Kratom continues to come under fire, most recently with the U.S. Food and Drug Administration (FDA) issuing a kratom “advisory.” With such an uncertain future, it’s now more important than ever before for kratom enthusiasts to speak out in support of mitragyna speciosa!

The American Kratom Association (AKA) has drafted an open letter to acting U.S. Drug Enforcement Administration (DEA) Director Robert W. Patterson, urging the agency to conduct its own 8-factor analysis of kratom and its properties. The study would “test the credibility of the scheduling recommendation submitted by the U.S. Food and Drug Administration.”

Click here to read and sign the AKA’s open letter.

Why is the AKA Promoting an Independent 8-Factor Kratom Study?

Kratom proponents argue that an objective scientific study will make it clear that kratom is a safe botanical; one that holds great potential for use as a treatment for a wide variety of ailments and conditions. Enthusiasts often point out that this botanical that has been used for generations by native Southeast Asian cultures to treat everything from insomnia and anxiety, to pain, lethargy, and depression. This stands in sharp contrast to the FDA’s claims that suggest kratom is a “gateway drug ” or substitute for opioids.

“In its enactment of the Controlled Substances Act, Congress has wisely required the DEA to do its own independent review on scheduling recommendations submitted by the FDA to provide a second opinion on important substance scheduling issues. That second opinion is desperately needed in the evaluation of kratom because the science directly refutes the FDA claims,” the AKA’s open letter states.

The AKA and countless kratom enthusiasts are calling for this independent analysis due to what they believe is a woefully inaccurate representation by the FDA. For instance, the FDA suggested that kratom has “narcotic opioid-like” potential for abuse. It was also stated that the substance is primarily used to “get high.” But heaps of scientific evidence and thousands of personal anecdotes suggest that kratom is, in fact, a rather poor opioid substitute—particularly for anyone who is seeking a high. This is just one contradiction that has thousands of kratom consumers concerned.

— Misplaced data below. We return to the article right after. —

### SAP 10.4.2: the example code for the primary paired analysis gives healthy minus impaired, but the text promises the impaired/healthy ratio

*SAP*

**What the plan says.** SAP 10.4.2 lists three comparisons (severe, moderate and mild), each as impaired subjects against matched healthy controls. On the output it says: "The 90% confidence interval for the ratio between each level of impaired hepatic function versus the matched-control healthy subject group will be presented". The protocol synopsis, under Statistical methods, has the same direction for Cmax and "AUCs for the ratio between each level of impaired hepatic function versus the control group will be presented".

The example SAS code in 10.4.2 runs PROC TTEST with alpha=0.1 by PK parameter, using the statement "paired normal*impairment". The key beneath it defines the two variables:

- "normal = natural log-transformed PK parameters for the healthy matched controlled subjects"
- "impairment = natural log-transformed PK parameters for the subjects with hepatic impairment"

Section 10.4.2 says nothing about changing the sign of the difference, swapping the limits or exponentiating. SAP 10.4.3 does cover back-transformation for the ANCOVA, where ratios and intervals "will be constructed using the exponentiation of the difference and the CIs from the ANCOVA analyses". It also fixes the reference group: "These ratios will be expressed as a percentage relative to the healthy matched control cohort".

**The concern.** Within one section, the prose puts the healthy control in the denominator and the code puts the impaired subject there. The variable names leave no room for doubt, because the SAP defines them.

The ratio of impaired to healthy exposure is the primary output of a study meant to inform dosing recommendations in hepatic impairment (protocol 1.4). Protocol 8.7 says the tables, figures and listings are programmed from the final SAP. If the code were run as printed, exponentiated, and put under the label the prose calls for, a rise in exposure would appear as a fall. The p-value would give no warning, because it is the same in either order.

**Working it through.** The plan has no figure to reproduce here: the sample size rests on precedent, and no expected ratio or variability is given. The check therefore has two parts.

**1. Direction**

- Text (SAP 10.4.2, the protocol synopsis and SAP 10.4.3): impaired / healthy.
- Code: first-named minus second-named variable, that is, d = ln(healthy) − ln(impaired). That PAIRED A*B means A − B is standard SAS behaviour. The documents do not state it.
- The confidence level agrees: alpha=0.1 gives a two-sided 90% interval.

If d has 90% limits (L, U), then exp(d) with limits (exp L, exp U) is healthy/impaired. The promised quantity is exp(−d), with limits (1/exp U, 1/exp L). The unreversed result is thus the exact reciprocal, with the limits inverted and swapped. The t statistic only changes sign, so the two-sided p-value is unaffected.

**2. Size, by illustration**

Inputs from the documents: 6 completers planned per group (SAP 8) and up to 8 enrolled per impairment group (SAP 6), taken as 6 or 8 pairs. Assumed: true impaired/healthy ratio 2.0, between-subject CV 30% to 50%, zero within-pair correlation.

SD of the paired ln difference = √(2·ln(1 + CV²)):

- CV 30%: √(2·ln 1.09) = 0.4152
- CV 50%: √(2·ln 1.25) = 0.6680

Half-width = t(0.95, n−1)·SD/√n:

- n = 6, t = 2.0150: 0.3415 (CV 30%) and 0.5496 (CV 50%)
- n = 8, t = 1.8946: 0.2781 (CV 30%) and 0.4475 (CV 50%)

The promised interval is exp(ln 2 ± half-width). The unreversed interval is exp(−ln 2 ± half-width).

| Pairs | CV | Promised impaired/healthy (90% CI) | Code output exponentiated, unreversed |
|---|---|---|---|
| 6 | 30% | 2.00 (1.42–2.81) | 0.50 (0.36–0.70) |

Notably, the DEA has already been supplied with an independent 8-factor kratom analysis performed by Jack Henningfield, Ph.D. Henningfield is regarded as one of the nation’s leading experts on issues surrounding substance abuse, addiction and substance safety.

The AKA is also encouraging the DEA Director to consider four additional studies that “clearly demonstrate the harm that will be done by any scheduling order on kratom.”

As many recall, the DEA previously sought an “emergency” scheduling for kratom which would have placed the plant in the same category as heroin and cocaine. This led to tremendous outcry amongst kratom enthusiasts, who came out in droves to sign petitions, write letters and—most importantly—share their personal experiences with kratom. Thousands came forward to detail how kratom had positively impacted their lives. Ultimately, the emergency scheduling was halted.

How Can You Help Keep Kratom Legal?

But kratom’s legal status still remains uncertain. Several states have already banned kratom, including Alabama, Arkansas, Indiana, Rhode Island, Tennessee, Vermont, and Wisconsin. What’s more, the FDA is actively detaining many kratom shipments to the U.S., which is clearly a concern for those who favor and support the sale of kratom.

For this reason, we encourage you to take a few minutes to sign and share the American Kratom Association’s open letter to DEA Director Robert W. Patterson.

Click here to read the letter.

You can also make a difference by writing to local and federal lawmakers. Share your positive experiences with kratom and how it has transformed your life. Also, encourage legislators to support an additional scientific investigation into kratom and its effects. Many believe that this hard scientific evidence is the key to maintaining kratom’s legal status.

Click here to learn more about contacting congressmen and senators.

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